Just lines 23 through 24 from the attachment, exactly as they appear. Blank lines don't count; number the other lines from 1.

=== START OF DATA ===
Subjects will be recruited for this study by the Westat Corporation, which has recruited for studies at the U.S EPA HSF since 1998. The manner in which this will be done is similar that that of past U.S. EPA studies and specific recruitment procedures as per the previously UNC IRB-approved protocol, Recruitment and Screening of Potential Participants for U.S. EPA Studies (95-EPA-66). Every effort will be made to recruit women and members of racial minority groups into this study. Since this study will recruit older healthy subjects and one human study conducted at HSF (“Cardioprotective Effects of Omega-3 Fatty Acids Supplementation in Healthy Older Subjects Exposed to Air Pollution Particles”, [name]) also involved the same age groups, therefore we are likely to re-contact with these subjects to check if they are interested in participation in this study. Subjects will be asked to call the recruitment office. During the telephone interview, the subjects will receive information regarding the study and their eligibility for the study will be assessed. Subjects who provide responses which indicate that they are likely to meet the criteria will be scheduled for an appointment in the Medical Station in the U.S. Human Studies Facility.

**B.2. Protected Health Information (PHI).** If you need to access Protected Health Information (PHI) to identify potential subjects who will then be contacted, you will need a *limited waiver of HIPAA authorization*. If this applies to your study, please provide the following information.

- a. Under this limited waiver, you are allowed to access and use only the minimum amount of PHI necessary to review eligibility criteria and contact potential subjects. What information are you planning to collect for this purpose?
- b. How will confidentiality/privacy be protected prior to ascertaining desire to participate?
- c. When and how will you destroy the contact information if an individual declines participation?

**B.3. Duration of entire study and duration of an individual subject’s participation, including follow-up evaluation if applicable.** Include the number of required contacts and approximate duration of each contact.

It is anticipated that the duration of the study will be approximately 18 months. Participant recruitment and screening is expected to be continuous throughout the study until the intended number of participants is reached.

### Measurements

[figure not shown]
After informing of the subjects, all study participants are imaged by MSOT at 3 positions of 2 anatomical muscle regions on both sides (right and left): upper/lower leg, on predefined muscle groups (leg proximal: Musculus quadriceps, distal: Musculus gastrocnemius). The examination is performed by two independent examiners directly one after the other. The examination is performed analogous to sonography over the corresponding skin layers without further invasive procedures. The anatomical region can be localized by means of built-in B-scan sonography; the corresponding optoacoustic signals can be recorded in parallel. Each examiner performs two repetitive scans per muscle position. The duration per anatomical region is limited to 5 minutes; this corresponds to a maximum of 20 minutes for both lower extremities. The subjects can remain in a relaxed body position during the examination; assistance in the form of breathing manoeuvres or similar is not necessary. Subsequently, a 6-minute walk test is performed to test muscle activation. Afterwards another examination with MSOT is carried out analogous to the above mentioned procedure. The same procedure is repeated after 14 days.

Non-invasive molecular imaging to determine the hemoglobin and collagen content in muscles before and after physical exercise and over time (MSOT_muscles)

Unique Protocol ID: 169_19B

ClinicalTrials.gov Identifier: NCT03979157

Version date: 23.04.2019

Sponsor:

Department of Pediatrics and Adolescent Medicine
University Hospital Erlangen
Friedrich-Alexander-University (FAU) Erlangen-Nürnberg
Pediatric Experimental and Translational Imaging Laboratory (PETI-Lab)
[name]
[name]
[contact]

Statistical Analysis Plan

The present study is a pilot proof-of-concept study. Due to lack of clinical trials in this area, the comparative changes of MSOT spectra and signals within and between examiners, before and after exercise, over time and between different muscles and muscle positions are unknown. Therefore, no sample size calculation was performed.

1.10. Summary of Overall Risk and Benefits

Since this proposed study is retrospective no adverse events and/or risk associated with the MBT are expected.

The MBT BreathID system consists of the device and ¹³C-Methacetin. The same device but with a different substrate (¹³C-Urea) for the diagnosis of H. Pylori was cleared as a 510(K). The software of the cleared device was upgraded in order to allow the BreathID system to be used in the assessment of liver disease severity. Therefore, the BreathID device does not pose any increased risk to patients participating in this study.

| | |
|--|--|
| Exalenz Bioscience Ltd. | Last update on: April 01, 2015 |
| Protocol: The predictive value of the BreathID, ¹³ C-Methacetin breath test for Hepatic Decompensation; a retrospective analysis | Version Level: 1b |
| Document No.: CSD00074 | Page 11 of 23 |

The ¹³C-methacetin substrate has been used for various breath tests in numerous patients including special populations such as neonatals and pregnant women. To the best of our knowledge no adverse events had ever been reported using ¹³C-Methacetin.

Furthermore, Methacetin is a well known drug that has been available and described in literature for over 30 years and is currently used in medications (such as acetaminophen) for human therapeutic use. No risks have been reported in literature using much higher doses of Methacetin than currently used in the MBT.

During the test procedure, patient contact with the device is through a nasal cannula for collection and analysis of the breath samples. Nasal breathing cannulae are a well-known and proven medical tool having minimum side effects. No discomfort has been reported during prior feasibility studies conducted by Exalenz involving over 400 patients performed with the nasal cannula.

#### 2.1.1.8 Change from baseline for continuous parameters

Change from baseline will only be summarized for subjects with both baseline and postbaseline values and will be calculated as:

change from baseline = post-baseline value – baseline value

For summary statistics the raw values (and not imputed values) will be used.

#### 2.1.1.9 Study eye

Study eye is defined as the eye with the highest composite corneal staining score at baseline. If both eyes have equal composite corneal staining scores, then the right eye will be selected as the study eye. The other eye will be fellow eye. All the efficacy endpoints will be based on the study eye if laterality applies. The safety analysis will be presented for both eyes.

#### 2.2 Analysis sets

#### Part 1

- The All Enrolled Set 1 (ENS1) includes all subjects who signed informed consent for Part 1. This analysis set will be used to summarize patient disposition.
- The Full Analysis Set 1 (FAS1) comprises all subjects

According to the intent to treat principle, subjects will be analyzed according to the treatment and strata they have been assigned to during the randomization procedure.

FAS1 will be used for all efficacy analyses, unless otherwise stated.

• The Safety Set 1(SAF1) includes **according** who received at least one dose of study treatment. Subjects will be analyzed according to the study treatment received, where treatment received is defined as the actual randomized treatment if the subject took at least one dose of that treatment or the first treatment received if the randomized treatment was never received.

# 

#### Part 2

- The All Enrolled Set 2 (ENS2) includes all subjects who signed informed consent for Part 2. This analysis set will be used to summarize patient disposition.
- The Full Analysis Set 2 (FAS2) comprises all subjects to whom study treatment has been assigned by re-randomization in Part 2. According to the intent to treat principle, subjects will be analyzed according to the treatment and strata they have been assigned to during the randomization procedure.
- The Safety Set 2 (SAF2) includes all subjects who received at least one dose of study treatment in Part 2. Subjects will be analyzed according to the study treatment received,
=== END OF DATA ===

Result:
Statistical Analysis Plan

The present study is a pilot proof-of-concept study. Due to lack of clinical trials in this area, the comparative changes of MSOT spectra and signals within and between examiners, before and after exercise, over time and between different muscles and muscle positions are unknown. Therefore, no sample size calculation was performed.